Republican presidential frontrunner Rudy Giuliani may have better things to do than answer YouTube users' questions at the GOP debate in St. Petersburg.
The news broke late Thursday that the former New York City mayor has scheduling issues with the Sept. 17 date, jeopardizing the showdown at the Mahaffey Theater.
Former Massachusetts Gov. Mitt Romney is also frowning on the plan.
"I think the presidency ought to be held at a higher level than having to answer questions from a snowman," Romney told the Manchester (N.H.) Union Leader this week.
The announcement comes just a week after the debate's location was announced, and just days after Democratic presidential candidates fielded questions from citizens who made YouTube videos, including one of an animated snowman worried about global warming.
Elected officials touted the choice of St. Petersburg as a sign of Florida's increasing political clout in the 2008 presidential contest, especially since the Legislature voted to hold the primary on Jan. 29.
Giuliani campaign officials could not be reached late Thursday to elaborate on the specific scheduling conflicts.
Erin VanSickle, state GOP spokeswoman, said she doesn't anticipate news of Giuliani's scheduling issues to become a problem.
"We look forward to working with all of the Republican presidential campaigns to make sure that this debate is as successful, compelling, and informative for Florida voters as possible," VanSickle wrote in an e-mail. "The innovative format is empowering and it offers viewers a one-of-a-kind opportunity to have their question answered by the next President of the United States."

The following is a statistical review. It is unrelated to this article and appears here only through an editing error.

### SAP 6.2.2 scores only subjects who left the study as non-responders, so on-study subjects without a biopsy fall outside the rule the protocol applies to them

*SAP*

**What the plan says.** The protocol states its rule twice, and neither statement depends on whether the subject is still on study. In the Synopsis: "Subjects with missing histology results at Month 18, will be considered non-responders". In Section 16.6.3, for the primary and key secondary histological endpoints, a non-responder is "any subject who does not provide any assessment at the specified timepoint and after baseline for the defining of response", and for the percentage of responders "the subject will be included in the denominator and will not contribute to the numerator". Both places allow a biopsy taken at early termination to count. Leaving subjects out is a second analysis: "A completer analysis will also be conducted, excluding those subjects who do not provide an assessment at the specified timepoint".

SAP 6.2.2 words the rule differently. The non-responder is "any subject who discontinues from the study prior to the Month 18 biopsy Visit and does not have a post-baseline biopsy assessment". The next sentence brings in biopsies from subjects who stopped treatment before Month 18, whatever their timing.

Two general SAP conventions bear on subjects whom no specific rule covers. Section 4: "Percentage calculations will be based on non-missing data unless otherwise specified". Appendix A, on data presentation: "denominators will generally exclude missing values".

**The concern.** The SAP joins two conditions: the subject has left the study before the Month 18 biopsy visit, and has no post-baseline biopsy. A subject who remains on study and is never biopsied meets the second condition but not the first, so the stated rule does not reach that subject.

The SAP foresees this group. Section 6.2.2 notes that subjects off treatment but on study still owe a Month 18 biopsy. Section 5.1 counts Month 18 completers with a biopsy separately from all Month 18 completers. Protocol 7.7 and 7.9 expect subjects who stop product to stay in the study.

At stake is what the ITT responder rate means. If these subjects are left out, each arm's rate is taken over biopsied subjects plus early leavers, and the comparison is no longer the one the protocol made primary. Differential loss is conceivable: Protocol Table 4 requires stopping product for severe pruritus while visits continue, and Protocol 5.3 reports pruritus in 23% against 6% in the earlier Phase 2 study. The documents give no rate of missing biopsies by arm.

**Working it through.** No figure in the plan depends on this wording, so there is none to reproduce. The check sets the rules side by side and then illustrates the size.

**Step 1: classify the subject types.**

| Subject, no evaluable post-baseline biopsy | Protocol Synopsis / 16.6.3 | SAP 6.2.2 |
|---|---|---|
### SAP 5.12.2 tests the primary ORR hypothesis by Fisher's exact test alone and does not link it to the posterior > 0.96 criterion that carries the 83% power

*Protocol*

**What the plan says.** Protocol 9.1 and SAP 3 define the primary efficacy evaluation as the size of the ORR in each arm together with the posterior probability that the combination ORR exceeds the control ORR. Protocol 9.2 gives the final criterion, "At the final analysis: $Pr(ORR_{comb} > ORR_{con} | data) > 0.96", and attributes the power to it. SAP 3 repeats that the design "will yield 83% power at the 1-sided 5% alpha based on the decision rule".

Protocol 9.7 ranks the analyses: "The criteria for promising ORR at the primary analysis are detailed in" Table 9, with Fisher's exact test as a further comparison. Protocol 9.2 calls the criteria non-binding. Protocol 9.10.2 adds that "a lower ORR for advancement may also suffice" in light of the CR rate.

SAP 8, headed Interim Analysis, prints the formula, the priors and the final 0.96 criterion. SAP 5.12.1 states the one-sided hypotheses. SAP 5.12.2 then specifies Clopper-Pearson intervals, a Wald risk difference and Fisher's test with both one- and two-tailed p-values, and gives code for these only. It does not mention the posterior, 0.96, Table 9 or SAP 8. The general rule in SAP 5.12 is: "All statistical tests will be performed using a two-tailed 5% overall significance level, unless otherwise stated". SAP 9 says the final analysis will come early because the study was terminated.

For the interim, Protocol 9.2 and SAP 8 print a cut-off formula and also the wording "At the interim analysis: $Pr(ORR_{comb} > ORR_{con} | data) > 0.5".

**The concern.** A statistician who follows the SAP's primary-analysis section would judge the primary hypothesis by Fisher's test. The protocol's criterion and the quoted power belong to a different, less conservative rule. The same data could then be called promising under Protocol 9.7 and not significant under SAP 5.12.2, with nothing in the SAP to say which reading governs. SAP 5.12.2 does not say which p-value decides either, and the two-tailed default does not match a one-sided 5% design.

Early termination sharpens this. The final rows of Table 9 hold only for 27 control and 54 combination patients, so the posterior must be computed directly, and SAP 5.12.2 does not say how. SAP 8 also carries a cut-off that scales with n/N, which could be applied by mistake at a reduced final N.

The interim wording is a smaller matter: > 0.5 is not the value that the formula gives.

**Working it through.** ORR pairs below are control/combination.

Gov. Charlie Crist and Republican Party of Florida chairman Jim Greer announced the debate a week ago.
"This is a testament to the leadership of the Florida Legislature, which wisely made Florida a more important player in the presidential nominating process by moving Florida's primary date forward, " Crist said at the time.
Co-hosted by CNN and YouTube and moderated by anchor Anderson Cooper, the debate will be the first time St. Petersburg has hosted a faceoff of this magnitude since the vice presidential debate between Al Gore and Jack Kemp at the Mahaffey in 1996.
Times staff writer Rebecca Catalanello contributed to this report.